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CIII. To the Count Apollonius. 1827

The very godly bishops have been led to travel to the imperial city by the calumnies uttered against me, and I by their holinesses send your excellency my salutation, and pay the debt of friendship, not indeed to wipe out the cherished obligation, but to make it greater. For in truth the obligations of friendship are increased by their discharge. That I should now be reaping the fruits of calumny is not extraordinary, for, in that I am human, there is nothing that I must not expect. All troubles of this kind must be borne by them that have learned wisdom; one thing only is distressing—that harm should accrue to the soul.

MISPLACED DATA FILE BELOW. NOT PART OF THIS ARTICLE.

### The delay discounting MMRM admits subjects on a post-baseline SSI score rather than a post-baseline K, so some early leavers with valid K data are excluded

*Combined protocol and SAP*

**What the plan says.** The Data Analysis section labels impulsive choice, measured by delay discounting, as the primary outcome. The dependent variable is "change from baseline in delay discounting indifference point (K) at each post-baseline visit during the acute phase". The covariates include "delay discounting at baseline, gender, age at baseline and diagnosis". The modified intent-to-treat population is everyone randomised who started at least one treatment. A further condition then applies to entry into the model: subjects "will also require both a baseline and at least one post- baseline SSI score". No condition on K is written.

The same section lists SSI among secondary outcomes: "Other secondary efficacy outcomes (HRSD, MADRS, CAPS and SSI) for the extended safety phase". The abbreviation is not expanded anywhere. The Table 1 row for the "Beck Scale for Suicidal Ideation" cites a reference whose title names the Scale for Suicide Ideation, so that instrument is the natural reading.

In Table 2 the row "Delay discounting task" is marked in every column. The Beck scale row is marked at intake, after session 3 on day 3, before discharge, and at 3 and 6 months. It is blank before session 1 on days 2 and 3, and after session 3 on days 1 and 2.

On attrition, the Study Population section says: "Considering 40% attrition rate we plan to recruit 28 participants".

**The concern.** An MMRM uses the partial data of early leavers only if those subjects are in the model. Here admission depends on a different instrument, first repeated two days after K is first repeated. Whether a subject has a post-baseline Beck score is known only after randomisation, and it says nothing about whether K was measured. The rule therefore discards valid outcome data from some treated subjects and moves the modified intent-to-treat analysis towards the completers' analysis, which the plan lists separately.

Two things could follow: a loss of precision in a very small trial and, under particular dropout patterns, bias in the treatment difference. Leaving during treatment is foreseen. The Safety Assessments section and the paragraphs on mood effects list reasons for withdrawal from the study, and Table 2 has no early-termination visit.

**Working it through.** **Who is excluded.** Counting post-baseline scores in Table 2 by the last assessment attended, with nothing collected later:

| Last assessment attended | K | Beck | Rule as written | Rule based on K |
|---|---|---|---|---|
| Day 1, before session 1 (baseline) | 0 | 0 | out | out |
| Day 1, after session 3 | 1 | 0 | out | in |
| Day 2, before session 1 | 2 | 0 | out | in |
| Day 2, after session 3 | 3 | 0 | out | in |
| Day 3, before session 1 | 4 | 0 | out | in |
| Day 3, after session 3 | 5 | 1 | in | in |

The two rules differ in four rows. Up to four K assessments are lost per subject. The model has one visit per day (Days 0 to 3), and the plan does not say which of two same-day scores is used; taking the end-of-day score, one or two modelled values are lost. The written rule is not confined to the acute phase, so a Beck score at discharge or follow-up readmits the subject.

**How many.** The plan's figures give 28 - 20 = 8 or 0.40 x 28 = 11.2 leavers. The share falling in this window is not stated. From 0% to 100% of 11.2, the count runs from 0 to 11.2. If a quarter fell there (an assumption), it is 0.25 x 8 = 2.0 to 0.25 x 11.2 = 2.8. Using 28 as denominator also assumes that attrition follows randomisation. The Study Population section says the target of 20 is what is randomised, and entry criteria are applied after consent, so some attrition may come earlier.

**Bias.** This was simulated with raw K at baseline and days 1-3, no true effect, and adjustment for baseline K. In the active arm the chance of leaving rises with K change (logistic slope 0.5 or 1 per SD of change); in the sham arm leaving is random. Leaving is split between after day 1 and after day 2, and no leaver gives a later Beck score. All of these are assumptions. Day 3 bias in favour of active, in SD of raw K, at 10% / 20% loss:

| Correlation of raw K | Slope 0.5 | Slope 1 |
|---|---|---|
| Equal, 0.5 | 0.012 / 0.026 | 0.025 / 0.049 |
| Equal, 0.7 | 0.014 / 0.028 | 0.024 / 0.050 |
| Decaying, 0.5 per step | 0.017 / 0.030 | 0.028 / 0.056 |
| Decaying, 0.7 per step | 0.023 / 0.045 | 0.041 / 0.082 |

Cf. Letter LXXIII. Apollonius was “comes sacrarum largitionum” in 436.

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